Dr. Rosanne Welch
About Dr. Rosanne Welch

Rosanne Welch, Ph.D. has written for television (Touched by an Angel, Picket Fences) and print (Three Ring Circus: How Real Couples Balance Marriage, Work, and Kids and The Encyclopedia of Women in Aviation and Space). In the documentary world she has written and produced Bill Clinton and the Boys Nation Class of 1963 for ABC NEWS/Nightline and consulted on PBS’s A Prince Among Slaves, the story of a prince from West Africa who was enslaved in the 1780s, freed by order of President John Quincy Adams in the 1820s and returned to his homeland.

Dr. Welch also teaches the History of Screenwriting and One-Hour Drama for the Stephens College MFA in Screenwriting. Writing/producing credits include Beverly Hills 90210, Picket Fences, ABCNEWS: Nightline and Touched by an Angel. In 2016 she published the book Why The Monkees Matter: Teenagers, Television and American Pop; co-edited Women in American History: A Social, Political, and Cultural Encyclopedia; and placed “Transmitting Culture Transnationally Via the Characterization of Parents in Police Procedurals” in the New Review of Film and Television Studies. Essays appear in Torchwood Declassified: Investigating Mainstream Cult Television and Doctor Who and Race: An Anthology. Welch serves as Book Reviews editor for Journal of Screenwriting and on the Editorial Advisory Board for Written By magazine, the magazine of the Writers Guild.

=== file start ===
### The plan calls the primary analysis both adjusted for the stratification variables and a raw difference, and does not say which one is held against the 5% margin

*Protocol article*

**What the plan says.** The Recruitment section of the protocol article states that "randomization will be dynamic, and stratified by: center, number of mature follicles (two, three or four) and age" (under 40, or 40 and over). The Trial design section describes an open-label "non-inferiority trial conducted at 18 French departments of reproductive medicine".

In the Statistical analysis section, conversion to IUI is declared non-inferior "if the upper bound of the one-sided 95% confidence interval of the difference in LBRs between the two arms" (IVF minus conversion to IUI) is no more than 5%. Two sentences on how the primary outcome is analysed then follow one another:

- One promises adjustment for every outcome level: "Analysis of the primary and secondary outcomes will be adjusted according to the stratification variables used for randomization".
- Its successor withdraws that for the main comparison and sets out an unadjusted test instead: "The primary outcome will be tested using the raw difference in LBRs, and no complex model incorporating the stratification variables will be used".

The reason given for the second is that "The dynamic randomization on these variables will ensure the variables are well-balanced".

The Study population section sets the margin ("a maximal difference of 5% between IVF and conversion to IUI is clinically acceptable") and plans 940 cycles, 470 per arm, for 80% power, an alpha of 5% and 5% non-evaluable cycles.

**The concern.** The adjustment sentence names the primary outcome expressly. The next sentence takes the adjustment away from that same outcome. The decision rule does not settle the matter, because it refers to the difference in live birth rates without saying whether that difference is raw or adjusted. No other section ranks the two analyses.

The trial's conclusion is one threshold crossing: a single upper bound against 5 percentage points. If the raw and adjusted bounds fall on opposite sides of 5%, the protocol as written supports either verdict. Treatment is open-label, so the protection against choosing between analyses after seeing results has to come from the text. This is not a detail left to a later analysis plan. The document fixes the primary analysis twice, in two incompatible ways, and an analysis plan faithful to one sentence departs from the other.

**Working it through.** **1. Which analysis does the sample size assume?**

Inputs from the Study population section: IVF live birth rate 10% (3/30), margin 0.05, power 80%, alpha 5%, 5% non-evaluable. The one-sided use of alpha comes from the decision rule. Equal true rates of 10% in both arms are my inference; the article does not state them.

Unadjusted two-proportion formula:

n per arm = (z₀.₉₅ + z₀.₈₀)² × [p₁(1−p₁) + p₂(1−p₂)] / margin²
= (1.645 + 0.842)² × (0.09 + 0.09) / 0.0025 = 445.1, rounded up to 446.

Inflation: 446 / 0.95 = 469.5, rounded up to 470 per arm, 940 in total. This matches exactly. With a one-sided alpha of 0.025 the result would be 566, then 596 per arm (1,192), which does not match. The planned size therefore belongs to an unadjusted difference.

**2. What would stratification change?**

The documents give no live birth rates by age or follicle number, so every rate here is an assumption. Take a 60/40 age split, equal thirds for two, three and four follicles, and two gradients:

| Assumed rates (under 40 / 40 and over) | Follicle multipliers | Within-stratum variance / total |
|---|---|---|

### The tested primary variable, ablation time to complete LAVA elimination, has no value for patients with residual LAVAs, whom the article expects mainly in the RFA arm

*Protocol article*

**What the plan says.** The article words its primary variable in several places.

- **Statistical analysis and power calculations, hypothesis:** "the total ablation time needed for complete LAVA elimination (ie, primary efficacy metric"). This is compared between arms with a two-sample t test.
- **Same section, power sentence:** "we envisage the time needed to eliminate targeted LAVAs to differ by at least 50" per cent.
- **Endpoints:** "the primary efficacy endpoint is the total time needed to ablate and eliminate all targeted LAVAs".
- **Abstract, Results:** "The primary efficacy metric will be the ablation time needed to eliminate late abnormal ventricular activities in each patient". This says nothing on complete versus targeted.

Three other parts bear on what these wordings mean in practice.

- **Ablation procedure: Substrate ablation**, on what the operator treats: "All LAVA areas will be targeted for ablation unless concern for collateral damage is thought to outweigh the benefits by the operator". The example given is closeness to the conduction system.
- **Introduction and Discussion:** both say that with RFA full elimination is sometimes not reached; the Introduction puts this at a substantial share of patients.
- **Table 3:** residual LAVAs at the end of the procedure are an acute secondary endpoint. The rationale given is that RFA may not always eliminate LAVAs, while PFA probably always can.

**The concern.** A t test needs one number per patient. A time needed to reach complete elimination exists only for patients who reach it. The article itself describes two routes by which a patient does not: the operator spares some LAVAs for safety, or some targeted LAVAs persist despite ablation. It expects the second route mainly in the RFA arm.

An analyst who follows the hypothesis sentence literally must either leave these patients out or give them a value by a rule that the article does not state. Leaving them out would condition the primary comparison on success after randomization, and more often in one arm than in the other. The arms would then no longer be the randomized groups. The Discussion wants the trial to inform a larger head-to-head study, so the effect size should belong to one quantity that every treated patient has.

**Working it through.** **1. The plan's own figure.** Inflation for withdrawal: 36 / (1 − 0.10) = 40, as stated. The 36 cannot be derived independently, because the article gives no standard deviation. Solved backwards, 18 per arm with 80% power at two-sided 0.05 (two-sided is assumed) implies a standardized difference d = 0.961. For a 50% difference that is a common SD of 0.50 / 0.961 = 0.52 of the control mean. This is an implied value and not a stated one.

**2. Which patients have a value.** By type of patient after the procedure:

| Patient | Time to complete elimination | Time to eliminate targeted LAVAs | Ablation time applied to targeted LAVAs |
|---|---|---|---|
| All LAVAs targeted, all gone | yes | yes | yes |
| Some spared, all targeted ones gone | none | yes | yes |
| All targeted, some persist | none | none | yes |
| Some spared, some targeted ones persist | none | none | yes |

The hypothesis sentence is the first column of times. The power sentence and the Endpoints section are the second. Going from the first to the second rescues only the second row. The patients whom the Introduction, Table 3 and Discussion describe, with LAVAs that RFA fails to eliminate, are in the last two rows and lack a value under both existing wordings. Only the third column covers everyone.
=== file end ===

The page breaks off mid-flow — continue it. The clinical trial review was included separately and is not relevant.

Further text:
Her talk “The Importance of Having a Female Voice in the Room” was presented at the 2016 TEDxCPP.

Subscribe to Dr. Welch’s YouTube Channel

One thought on “About”

  1. Dr Welch,
    I have very much enjoyed what I have read of your writings and your presentations on video on YouTube. I am most interested in your work on Gene Gauntier as she was my grandmother’s first cousin. Gene’s father and my great grandfather were brothers. The story about Gene being “the movie star” has long been passed down in my family. I have a lovely photo portrait of her that my grandma kept in prose of place. Work such as yours is greatly needed, not only to help preserve these early forms of cinema art, but, more importantly, to accurately portray the true role of women in the early motion picture industry. May I say a big “Thank You” for your efforts, and also, might I say “You Go Girl”
    and wish you best success with your work.
    William Walkington

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